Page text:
The API Space Is In The Tractor Beam Of The Cloud Giants Now

A growing number of SMBs, SMEs, and other institutions, organizations, and government agencies are launching APIs, but the age APIs as the core product will thin, and those that do emerge and operate independently will be increasingly absorbed into the cloud platforms they operate on. The tractor beam of AWS, Google, and Azure are becoming to strong for us API providers to resit. We use their platforms to deploy and manage our APIs, we’ve ceded control over our operations to their clouds, it is just a matter of time before each of the APIs we depend on are assimilated into the cloud machine.

Sure, we’ll still get access to valuable resources that we couldn’t launch ourselves, things like Google Maps, and resources at scale like Amazon EC2. But our platforms will be closely watching our trajectories and they will make the calculating decision whether what we are doing is valuable enough to acquire, or just suffocate by launching a competitive service. Whoops, sorry! What you are doing is a great idea, but you will have three choices, don’t do it, sell to us, or we’ll drive you out of business. The open landscape of APIs will become thousands of cloud APIs that feel like we have an unlimited amount of resources, but in reality it will just limit and control available resources, allowing the cloud bigcos to steer the space wherever they want to–controlling the creation and distribution of ideas.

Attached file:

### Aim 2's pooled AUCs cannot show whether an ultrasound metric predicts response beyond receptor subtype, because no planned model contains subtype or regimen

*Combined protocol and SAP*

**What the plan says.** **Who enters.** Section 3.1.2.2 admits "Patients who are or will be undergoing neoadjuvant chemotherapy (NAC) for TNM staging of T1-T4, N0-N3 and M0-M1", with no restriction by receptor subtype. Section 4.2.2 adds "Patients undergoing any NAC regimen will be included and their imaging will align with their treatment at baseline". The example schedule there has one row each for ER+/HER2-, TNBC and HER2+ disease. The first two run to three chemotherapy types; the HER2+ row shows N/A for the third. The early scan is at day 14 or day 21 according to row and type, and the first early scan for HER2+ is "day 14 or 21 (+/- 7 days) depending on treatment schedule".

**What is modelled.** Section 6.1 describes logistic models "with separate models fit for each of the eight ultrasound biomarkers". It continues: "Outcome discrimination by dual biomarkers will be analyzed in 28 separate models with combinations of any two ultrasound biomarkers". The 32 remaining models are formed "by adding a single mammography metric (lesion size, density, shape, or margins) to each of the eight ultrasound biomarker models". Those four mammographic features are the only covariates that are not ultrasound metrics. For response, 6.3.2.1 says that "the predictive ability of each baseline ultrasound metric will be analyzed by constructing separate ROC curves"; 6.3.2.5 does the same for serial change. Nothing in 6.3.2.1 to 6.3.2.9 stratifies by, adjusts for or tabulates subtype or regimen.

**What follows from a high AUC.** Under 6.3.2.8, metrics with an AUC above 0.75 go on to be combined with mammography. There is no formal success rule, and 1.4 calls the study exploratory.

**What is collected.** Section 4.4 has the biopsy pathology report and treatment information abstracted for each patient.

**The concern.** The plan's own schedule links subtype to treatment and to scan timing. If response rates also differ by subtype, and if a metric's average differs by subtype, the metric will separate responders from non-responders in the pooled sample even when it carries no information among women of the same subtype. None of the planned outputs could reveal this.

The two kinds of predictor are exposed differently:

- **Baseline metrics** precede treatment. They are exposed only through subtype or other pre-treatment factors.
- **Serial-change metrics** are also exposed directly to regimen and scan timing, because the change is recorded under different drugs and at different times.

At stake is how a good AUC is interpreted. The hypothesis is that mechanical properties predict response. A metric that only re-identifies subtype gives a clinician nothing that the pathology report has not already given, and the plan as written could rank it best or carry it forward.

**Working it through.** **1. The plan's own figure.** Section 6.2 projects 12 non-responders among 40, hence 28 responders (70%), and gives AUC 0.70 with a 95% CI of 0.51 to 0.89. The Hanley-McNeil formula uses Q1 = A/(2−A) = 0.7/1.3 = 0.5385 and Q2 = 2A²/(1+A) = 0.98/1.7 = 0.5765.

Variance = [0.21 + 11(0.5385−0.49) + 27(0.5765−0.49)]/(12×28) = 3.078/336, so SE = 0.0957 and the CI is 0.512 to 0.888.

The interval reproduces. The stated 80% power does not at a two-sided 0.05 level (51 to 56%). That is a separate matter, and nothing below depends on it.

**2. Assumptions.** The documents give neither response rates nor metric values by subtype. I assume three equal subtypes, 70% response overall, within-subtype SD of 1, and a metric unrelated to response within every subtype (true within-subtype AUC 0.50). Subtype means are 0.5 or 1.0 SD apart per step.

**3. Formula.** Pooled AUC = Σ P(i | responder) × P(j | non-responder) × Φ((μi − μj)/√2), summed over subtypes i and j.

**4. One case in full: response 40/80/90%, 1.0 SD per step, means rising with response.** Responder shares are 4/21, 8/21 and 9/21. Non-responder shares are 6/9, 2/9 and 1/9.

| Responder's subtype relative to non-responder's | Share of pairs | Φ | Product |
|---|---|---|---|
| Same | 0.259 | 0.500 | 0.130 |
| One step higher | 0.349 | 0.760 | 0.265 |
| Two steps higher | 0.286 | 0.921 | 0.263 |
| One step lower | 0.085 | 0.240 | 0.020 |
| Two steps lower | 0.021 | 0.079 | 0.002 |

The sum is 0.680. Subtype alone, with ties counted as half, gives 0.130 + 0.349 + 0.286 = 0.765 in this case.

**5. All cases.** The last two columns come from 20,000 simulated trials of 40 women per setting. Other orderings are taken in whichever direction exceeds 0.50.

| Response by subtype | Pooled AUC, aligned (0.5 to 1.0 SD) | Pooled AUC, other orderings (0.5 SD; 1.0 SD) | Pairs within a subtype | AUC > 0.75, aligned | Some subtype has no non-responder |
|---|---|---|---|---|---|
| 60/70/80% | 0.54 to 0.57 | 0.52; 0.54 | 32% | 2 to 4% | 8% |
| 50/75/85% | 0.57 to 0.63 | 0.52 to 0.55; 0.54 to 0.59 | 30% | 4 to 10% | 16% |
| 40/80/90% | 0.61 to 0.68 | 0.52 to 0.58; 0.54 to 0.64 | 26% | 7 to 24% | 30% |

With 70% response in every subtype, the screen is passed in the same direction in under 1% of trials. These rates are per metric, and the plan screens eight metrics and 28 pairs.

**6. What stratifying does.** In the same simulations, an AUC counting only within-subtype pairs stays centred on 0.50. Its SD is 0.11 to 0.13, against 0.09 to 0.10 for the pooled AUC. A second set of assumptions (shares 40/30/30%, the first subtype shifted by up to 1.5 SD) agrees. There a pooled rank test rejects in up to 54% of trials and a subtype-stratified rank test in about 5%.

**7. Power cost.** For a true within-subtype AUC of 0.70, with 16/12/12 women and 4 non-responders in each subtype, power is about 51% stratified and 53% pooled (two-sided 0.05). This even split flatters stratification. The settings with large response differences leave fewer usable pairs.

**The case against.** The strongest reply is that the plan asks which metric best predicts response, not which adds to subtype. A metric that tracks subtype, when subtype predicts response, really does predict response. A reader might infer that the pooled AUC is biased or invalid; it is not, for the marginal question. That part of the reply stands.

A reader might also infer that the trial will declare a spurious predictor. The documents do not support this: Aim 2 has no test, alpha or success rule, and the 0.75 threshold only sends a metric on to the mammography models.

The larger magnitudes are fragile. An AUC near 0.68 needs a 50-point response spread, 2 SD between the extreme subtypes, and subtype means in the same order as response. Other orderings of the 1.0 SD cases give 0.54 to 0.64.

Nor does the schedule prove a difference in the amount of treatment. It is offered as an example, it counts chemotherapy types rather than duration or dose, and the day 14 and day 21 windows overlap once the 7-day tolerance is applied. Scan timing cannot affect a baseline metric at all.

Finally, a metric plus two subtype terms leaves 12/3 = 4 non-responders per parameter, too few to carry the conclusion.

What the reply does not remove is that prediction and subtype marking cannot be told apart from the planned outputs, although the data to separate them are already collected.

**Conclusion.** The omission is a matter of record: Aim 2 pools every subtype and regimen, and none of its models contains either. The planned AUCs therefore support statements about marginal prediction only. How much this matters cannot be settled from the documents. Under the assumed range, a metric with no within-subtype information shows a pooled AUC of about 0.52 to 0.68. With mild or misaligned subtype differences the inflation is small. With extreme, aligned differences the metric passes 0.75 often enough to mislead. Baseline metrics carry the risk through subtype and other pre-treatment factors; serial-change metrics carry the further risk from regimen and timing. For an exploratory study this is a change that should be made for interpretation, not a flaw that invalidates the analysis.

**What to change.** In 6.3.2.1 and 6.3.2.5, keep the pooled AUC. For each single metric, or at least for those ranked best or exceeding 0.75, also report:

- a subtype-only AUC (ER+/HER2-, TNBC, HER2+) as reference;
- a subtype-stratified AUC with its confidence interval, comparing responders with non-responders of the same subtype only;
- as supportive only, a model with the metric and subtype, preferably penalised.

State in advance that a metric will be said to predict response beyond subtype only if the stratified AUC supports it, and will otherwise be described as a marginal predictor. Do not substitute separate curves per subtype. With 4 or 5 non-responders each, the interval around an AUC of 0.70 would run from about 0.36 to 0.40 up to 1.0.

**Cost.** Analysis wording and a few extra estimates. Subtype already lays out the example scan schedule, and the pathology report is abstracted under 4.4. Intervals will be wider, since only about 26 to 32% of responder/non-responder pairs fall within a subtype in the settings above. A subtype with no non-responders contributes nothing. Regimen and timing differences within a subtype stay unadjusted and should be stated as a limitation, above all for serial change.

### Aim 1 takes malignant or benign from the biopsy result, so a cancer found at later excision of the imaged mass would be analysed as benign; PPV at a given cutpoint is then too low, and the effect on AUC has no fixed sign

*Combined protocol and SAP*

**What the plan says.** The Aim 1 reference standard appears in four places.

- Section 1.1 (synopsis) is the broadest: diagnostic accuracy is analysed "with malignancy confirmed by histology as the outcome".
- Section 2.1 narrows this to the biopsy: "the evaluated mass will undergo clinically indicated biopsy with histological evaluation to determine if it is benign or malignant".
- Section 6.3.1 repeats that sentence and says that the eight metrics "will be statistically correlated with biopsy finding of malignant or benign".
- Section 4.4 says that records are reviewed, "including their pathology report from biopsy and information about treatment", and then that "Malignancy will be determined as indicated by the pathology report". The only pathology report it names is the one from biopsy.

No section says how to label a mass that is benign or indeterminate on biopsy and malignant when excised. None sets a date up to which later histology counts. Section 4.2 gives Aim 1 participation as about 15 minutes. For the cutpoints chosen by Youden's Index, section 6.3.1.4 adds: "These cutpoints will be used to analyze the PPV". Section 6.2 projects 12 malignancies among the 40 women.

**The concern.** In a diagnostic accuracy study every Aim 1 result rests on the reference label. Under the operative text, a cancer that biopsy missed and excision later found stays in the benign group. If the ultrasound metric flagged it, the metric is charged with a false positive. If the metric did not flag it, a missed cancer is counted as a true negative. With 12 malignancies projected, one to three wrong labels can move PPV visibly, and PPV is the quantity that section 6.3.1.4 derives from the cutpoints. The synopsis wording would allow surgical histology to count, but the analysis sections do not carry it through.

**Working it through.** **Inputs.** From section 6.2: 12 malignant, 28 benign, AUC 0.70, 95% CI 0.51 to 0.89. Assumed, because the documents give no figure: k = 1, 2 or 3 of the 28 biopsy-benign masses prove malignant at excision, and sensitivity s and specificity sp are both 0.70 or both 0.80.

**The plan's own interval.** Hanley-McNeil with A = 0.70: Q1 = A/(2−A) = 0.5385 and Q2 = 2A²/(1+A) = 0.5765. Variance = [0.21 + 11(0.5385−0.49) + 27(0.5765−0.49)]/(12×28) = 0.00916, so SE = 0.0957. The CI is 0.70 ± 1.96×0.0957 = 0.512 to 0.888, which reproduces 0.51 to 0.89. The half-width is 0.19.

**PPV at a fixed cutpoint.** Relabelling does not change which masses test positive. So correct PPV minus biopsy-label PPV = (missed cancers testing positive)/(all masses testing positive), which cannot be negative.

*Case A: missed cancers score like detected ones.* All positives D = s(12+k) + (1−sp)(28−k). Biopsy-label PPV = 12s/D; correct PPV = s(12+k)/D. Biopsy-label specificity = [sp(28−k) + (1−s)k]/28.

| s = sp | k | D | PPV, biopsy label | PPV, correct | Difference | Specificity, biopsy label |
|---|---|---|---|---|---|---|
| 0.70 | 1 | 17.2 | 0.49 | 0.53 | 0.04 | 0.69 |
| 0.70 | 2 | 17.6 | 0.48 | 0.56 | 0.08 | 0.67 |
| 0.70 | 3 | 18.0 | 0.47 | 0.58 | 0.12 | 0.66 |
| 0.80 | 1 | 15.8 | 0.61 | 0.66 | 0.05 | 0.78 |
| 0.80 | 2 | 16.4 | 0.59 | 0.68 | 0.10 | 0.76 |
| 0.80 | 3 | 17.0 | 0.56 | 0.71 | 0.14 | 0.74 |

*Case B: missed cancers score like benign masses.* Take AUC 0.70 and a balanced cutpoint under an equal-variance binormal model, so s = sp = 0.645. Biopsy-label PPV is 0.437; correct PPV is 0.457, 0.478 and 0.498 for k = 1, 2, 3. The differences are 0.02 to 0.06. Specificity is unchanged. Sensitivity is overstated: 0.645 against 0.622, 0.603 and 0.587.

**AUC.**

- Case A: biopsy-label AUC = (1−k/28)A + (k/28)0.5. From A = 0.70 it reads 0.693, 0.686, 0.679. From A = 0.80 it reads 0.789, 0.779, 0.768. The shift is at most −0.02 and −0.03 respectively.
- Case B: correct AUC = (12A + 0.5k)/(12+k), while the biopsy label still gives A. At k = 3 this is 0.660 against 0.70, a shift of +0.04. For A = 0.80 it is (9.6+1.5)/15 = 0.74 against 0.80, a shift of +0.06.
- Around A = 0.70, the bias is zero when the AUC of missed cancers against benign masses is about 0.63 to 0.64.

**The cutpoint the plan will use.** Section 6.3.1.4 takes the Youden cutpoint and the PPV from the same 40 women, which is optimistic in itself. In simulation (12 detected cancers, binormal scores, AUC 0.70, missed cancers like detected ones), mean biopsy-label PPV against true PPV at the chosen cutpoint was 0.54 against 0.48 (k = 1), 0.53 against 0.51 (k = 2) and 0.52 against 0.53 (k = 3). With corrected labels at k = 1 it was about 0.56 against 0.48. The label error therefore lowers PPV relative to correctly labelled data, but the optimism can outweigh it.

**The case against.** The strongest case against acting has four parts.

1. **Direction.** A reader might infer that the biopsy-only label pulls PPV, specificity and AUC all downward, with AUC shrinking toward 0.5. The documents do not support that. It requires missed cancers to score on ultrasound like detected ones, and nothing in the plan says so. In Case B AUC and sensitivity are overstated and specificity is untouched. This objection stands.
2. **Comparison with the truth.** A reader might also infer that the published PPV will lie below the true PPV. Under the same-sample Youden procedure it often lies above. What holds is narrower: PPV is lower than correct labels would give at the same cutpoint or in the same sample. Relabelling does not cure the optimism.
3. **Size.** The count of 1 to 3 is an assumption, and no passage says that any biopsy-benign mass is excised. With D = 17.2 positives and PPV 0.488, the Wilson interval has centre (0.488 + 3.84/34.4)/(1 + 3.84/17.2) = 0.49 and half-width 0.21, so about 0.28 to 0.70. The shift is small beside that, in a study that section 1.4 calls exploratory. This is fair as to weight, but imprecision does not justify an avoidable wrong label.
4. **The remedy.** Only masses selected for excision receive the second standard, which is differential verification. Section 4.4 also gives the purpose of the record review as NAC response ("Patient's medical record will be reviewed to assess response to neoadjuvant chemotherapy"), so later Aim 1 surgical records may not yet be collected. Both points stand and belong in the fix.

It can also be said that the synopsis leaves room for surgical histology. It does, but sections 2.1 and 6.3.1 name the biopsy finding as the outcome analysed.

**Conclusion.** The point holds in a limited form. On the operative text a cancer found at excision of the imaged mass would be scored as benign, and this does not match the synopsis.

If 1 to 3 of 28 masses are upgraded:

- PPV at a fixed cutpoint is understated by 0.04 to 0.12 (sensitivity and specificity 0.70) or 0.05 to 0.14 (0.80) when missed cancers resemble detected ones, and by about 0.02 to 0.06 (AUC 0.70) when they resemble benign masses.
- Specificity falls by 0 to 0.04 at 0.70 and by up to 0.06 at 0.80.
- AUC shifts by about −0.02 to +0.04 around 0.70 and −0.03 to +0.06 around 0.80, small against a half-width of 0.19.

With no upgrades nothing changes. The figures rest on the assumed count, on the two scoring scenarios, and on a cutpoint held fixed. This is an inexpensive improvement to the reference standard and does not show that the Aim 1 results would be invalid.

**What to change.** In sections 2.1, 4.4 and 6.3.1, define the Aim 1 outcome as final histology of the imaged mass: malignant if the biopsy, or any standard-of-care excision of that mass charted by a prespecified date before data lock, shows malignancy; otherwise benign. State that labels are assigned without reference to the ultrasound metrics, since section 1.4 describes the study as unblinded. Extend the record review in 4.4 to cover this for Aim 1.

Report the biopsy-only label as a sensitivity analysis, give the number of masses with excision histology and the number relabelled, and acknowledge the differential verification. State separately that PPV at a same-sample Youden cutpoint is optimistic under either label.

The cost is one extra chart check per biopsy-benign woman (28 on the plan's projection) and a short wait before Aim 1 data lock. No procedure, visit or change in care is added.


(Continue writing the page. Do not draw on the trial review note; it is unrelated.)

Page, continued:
It was fun while it lasted. We were able to work on our own farms for a while, and use each others free range organic API resources, but pretty soon it will just be the factory model of API consumption. Sure, prices will be low when the cloud giants are doing battle, but when they aren’t we’ll be paying a premium for simple resources. When any newcomer emerges looking to disrupt any area of the API space they’ll be quickly consumed, suffocated, and silenced, removing any threat. Think of the broadband access in the United States currently, that is what API consumption will look like in 20 years. There will be no options, no diversity, and we’ll be slaves to the bigcos. We will look back at the cloud period of APIs and regret that we ever gave them so much power.

Note: If my writing is a little dark this week, here is a little explainer–don’t worry, things will back to normal at API Evangelist soon.